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Have World Cup fever? Goodman professor knows why

Posted by csmith on Jul 9th, 2014 and filed under Gallery, Top stories. You can follow any responses to this entry through the RSS 2.0. You can leave a response or trackback to this entry

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Goodman School of Business Prof. Peter Yannopoulos is currently researching the underlying motivations for attending soccer games.

Soccer fans are known for reacting passionately to each goal. It’s not surprising then, that Tuesday’s World Cup semifinal between Brazil and Germany was the most tweeted event in sporting history. Photos and videos showed Brazilian fans reacting to the loss with anger and tears as soccer fans worldwide raced to analyze what went wrong.

Passionate soccer fans are the research focus of Goodman School of Business Prof. Peter Yannopoulos. Yannopoulos is currently researching the underlying motivations for attending soccer games. He’s exploring the way emotions and social identities impact attendance and how sports marketers can use this research to improve ticket and merchandise sales.

Yannopoulos, along with colleagues from the University of Massachusetts Dartmouth and the Open University of Greece, is looking to get to the heart of what motivates soccer fans to buy tickets and travel across the world to watch a game that could be watched in the comfort of their own home.

In a recent interview with the St. Catharines Standard, Yannopoulos explained how his research is showing that excitement among soccer fans is more pronounced than in other sports. This different level of excitement is important to sports marketers who need to find a way to make their soccer club or soccer-related products stand out in a crowded market.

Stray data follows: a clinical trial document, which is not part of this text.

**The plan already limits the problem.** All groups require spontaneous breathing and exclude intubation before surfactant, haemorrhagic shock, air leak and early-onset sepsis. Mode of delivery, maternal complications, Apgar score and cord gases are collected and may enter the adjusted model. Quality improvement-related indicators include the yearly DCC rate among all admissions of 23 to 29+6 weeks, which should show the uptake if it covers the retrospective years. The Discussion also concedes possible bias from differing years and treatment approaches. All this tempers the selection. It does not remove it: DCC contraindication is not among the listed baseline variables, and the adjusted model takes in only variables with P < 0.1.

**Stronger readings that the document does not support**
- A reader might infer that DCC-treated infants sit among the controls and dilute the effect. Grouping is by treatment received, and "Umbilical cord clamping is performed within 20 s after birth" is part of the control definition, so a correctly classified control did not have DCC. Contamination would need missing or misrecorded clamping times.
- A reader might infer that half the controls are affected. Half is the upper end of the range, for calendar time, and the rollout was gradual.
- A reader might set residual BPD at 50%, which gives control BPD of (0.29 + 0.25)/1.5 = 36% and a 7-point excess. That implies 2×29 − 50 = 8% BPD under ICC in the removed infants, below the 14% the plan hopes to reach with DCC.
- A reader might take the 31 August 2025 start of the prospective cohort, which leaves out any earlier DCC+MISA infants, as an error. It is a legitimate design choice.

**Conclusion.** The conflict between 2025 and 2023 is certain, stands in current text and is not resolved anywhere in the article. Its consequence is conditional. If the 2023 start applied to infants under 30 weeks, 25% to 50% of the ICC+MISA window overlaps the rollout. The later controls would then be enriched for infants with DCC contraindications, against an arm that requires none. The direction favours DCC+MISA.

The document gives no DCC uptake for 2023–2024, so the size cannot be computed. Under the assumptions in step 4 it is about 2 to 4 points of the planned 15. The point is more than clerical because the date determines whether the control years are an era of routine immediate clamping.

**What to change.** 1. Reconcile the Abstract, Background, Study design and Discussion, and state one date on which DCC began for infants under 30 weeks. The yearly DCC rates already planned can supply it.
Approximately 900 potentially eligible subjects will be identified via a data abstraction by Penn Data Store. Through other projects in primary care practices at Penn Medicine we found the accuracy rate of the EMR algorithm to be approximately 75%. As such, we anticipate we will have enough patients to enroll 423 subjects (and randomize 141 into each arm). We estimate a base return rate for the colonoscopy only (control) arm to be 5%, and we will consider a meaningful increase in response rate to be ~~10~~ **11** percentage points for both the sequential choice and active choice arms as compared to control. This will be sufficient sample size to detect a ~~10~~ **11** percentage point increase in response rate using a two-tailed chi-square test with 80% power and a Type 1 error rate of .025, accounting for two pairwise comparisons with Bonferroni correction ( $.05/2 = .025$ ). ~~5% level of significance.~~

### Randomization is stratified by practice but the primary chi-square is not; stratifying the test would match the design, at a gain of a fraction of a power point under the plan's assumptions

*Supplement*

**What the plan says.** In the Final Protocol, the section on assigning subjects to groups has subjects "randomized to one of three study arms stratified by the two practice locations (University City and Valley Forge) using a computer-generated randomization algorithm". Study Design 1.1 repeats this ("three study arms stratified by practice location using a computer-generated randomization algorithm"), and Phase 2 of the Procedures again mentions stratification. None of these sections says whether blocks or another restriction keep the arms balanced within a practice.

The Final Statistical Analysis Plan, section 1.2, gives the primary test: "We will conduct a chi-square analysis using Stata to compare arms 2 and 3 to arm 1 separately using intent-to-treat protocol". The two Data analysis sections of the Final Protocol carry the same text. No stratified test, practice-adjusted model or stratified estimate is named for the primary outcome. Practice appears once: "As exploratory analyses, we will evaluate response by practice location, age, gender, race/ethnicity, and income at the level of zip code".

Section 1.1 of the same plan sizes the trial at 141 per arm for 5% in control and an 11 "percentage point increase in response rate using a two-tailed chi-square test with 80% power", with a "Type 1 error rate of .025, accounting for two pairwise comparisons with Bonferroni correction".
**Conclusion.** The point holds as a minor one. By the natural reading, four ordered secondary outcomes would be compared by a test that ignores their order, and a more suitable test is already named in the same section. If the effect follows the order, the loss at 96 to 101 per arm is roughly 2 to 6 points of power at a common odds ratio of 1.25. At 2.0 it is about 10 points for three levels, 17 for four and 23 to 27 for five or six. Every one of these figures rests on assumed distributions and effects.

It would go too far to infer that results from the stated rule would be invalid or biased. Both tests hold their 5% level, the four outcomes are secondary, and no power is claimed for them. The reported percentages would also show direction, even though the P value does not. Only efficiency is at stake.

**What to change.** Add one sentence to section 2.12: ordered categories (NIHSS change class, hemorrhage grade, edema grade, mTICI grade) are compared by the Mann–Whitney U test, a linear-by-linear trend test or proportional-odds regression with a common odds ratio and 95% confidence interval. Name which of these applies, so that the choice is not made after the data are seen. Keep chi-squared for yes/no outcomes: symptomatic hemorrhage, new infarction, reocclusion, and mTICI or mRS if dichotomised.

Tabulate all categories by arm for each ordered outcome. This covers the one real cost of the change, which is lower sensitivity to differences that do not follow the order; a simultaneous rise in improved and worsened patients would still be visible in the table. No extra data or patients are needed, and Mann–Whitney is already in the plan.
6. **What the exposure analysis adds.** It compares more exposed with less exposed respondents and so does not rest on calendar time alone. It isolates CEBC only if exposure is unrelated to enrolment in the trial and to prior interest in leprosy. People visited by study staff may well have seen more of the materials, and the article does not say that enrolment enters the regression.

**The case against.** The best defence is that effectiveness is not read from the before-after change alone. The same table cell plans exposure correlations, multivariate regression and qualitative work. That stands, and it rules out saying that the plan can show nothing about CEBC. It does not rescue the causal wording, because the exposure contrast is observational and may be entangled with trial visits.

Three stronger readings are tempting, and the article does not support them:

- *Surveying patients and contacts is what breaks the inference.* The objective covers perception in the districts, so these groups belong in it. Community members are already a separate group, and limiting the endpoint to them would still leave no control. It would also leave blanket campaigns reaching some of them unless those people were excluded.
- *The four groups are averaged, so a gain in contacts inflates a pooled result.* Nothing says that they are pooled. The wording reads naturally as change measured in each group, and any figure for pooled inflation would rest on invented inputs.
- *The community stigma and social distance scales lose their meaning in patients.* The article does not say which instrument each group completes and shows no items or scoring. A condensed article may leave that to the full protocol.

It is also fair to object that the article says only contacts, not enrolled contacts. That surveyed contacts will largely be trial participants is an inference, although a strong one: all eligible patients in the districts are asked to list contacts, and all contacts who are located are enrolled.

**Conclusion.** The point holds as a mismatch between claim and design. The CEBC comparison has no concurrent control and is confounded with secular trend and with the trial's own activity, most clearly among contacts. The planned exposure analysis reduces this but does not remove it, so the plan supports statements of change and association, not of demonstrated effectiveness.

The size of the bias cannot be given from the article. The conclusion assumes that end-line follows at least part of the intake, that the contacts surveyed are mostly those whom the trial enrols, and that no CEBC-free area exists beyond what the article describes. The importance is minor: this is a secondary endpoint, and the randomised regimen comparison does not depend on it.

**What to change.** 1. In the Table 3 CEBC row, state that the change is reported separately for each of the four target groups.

“Sports marketers are always trying to figure out what motivates people,” Yannopoulos said in his interview. “And we know what gets them going is what we call emotional excitement — the feel of winning, victory and being part of the game.”

The findings of Yannopoulos’s exploratory study, which is currently under review for publication by a sports marketing journal, also highlights that socialization is a less important factor for soccer fans, especially male soccer fans, than say, the fans of American football.

“Unlike basketball, American football, and other sports with frequent time-outs,” explains Yannopoulos in his study, “soccer has only one halftime break and requires continuous attention from spectators.”

The fast-paced nature of the game leaves little time for socialization as fans become consumed with the excitement around them.

So when you are watching the World Cup final on Sunday, July 13, feel free to dress up in your team colours, decorate your house and cheer as loudly as you can. The research shows that this is exactly what a passionate fan is supposed to do.

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